conversation on the importance of sources, and how you need air to breathe.

  • This morning, I had a conversation with Malcolm. He and I, although sharing the same Core values, disagree on one funamental point. He believes humans should be trusted above institutions. And I believe humans are the reason institutions cannot be trusted. Our understanding of the system is based on the nature nurture argument. He believes the system corrups human. I believe the human corrupts the system. It was thus not a surprise when, after i posted a quote from yet another unsourced author, arguing that without the source, this quote was as much as useless, Malcolm disagreed with me. The quote was as follows:
    howard zinn
    Here is the discussion that followed.
    Malcolm James Keenan Evidence lies in Nazi Germany. Hitler was revoking the Jews’ rights years before he lead them onto the train. A good 5-8 years of false-flags and abolishing rights in the name of National Security.
  • Mahault Albarracin Sure. Evidence. But from which source. I need a source. Because I can say that Nazi Germany was also experimenting on puppies to find ways to weaponize them (which may be true, and was true for Pavlov), but that’s just me saying stuff. Not actual evidence. I agree with this quote, but I want a source telling me that this guy actually either said or wrote it.
  • Malcolm James Keenan Took me 15 seconds to find this on Google . As for sources for Hitler revoking rights…. Watch nearly any documentary on the Third Reich and there you’ll have it.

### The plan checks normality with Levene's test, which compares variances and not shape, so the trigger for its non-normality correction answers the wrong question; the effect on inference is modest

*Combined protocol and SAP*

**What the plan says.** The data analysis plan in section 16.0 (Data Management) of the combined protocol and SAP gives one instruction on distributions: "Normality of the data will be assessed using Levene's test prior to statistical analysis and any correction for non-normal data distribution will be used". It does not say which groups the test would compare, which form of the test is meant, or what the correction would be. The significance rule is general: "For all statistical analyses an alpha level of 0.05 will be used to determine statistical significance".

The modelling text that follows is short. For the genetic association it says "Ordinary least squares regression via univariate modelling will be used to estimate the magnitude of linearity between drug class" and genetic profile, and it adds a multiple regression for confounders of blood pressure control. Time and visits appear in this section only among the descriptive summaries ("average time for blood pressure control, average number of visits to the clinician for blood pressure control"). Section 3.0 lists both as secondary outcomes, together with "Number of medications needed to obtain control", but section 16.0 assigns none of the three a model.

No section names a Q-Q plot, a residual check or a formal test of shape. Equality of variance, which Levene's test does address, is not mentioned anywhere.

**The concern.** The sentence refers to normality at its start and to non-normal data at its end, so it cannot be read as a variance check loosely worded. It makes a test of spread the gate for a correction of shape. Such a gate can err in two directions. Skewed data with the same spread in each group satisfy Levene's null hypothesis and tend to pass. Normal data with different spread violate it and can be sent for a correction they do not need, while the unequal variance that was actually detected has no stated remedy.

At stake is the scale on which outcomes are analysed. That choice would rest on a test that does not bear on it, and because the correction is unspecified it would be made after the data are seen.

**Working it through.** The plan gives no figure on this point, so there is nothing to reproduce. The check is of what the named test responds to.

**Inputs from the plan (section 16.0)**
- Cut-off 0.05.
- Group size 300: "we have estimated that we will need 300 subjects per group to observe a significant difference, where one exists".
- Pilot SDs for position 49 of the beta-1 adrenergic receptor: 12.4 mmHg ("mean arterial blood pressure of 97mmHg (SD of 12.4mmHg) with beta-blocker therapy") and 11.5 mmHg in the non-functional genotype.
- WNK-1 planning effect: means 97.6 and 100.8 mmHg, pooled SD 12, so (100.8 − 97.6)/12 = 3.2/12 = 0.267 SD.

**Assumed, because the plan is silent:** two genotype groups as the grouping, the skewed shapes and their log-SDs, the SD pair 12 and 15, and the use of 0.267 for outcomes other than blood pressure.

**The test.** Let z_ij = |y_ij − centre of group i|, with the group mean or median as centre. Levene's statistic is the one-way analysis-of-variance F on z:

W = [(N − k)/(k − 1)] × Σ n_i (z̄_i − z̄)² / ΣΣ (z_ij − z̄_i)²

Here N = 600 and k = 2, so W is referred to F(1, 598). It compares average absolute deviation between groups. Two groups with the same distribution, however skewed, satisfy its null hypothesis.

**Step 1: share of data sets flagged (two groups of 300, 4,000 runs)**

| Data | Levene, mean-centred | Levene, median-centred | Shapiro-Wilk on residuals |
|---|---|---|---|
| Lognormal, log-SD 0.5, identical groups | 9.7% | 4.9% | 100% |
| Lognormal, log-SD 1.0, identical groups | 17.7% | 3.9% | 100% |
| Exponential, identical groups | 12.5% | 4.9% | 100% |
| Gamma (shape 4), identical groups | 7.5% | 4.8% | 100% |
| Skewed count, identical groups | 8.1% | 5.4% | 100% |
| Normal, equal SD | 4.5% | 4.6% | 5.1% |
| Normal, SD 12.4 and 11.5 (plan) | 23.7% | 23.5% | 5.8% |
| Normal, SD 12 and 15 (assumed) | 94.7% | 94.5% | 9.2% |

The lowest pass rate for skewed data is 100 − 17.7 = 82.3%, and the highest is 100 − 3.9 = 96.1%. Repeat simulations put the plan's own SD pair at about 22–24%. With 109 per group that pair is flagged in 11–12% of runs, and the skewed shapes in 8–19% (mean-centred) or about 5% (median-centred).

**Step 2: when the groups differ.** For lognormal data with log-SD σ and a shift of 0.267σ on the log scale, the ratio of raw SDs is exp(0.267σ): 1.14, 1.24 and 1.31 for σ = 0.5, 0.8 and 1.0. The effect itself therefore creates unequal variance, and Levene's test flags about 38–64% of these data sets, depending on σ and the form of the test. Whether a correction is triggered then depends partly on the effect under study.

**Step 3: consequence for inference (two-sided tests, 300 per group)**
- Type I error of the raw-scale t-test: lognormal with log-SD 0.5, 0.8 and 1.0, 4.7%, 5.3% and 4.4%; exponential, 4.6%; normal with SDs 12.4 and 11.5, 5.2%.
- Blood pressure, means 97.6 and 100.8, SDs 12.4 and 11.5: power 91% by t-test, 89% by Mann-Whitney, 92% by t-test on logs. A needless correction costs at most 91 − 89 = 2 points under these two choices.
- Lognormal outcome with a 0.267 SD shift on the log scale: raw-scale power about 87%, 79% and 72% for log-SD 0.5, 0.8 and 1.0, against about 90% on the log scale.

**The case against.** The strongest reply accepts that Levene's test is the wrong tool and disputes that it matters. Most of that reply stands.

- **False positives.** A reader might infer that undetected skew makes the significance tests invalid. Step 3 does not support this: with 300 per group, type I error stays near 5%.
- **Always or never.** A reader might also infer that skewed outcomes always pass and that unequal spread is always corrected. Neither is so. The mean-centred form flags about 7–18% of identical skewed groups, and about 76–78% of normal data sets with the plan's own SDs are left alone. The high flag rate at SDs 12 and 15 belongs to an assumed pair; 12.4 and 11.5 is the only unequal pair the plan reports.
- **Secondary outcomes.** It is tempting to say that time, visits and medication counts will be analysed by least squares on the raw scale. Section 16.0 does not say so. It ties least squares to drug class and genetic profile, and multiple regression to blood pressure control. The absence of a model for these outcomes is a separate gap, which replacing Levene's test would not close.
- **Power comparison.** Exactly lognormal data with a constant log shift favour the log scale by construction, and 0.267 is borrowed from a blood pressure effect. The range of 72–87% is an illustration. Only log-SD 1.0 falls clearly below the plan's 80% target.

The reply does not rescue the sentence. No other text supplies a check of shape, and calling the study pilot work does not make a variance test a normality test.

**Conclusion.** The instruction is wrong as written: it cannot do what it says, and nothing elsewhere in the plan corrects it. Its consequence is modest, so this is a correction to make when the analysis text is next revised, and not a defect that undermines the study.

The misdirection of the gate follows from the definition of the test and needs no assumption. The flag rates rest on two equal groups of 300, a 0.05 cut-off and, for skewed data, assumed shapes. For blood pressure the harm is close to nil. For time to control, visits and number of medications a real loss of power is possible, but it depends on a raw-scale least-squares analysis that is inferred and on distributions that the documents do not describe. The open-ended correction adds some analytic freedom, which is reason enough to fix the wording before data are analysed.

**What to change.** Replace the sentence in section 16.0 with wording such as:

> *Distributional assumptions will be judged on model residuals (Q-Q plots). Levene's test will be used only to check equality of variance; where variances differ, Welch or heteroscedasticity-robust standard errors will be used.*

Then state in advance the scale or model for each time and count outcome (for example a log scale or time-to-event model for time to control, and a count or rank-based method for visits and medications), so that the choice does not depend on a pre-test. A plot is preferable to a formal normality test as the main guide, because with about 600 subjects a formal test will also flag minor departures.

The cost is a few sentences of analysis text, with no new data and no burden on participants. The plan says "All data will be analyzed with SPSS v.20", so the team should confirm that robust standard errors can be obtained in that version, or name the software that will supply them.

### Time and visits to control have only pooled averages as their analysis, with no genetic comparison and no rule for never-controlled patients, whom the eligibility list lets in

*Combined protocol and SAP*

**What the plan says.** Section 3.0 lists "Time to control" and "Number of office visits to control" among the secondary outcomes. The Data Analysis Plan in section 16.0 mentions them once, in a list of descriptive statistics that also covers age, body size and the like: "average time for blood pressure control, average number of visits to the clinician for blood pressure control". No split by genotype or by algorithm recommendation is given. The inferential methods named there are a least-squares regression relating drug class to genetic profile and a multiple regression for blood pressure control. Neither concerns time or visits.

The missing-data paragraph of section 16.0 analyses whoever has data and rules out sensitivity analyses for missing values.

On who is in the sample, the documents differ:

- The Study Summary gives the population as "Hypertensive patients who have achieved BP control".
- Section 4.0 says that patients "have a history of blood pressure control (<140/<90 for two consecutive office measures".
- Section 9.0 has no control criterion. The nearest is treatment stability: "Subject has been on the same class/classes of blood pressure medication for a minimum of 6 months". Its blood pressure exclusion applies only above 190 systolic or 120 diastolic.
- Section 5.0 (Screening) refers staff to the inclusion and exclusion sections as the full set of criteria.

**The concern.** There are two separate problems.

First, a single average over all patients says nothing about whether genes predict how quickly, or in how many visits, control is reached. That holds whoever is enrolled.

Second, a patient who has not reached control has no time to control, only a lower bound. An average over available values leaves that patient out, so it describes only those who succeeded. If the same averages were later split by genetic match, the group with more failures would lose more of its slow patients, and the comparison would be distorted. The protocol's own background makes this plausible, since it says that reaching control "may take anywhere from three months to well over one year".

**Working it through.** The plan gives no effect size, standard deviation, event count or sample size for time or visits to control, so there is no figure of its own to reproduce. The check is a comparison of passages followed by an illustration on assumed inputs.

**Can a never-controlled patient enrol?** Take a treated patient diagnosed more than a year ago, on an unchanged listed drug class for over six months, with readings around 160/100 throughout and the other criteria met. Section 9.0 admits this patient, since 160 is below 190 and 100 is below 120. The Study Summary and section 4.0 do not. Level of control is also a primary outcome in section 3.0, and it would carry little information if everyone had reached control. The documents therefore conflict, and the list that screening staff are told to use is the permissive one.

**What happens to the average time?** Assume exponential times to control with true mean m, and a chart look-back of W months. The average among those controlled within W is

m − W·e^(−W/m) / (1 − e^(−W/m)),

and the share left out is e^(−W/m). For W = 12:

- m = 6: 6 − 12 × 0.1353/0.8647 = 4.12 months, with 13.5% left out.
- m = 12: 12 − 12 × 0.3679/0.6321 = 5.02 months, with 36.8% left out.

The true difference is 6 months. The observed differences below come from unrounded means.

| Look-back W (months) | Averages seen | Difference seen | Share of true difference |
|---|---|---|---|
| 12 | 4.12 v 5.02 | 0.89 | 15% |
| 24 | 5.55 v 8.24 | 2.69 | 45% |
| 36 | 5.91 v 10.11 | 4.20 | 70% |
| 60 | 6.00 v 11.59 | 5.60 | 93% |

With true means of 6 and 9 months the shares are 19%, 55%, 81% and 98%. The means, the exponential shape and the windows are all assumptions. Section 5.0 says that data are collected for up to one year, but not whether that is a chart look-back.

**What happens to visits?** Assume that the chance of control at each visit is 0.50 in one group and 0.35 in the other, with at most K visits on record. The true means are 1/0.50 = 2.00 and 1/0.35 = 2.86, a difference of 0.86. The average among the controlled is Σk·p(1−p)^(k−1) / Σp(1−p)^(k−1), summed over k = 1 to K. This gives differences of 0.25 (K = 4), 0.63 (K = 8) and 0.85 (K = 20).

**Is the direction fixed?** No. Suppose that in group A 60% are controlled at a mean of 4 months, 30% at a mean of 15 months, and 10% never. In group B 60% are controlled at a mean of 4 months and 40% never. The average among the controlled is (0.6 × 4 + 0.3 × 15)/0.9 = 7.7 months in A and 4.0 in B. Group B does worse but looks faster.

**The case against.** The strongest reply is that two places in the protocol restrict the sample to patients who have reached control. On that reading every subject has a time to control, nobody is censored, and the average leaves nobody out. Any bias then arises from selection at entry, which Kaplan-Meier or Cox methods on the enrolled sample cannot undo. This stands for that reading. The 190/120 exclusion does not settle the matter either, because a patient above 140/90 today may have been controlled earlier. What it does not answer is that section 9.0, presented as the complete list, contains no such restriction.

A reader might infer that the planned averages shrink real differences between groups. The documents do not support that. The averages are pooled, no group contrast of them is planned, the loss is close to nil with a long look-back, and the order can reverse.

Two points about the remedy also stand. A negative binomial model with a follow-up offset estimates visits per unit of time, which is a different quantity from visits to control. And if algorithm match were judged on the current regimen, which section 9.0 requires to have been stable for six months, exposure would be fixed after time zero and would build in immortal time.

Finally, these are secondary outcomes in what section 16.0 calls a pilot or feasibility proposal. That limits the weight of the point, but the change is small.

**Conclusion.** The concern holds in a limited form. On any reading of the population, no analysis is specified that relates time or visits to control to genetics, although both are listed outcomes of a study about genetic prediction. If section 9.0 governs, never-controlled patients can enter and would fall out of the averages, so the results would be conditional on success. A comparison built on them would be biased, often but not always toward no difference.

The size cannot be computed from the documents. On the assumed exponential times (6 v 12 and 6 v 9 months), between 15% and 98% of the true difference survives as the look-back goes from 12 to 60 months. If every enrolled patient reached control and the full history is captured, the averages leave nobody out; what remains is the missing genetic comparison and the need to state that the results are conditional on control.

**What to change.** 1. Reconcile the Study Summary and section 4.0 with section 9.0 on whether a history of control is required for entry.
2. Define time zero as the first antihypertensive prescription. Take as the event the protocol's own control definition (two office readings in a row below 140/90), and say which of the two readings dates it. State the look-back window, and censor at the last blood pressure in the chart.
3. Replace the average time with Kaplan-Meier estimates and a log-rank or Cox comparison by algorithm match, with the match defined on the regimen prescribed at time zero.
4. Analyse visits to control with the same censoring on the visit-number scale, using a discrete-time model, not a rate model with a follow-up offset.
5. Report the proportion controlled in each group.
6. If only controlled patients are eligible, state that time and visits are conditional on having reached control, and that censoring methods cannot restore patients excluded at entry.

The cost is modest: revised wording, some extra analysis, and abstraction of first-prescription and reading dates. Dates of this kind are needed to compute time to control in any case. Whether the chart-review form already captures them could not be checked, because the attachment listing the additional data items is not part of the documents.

• Mahault Albarracin those aren’t sources… sources indicate what book or document that he has written has this particular sentence in it. or a video, in which you see him saying it. actual evidence that these sentences come from him. saying « i’m hungry » -gandhi isn’t a source. saying « i’m hungry » – Mistilis, M., (1916) Interview with gandhi, 15th august 1916. India’s digest, Vol 3, 32-33. that’s a source. because i can go check by myself that it has been written in a peer reviewed journal, or in a credible published magazine. or even in a book (although, that is not the way you quote books, but APA, ShmAPA. )
  • Malcolm James Keenan As I said, if you google it you get the answer almost immediately. I can assure you beyond any shred of doubt that Howard Zinn very much said this.
  • Mahault Albarracin well, the google link you sent me is basically this image, on a different format. so not a source. i’m not saying he didn’t say it. i’m saying there’s no way to find this sort of image credible if the people making it insist on stooping at the level of inspirational cat images… I haven’t read Howard Zinn’s books, si i honestly don’t know.

    Garfield, E. (2006). Citation indexes for science. A new dimension in documentation through association of ideas. International journal of epidemiology, 35(5), 1123-1127.

    (you can actually check that this article exists, and that my statement is NOT in it)

  • Malcolm James Keenan The link I sent you has references, just not for that specific quote. But when you google it, you see more than just this link. People dont take the time to post sources much anymore, so I feel its no one else’s responsibility than your own to validate it.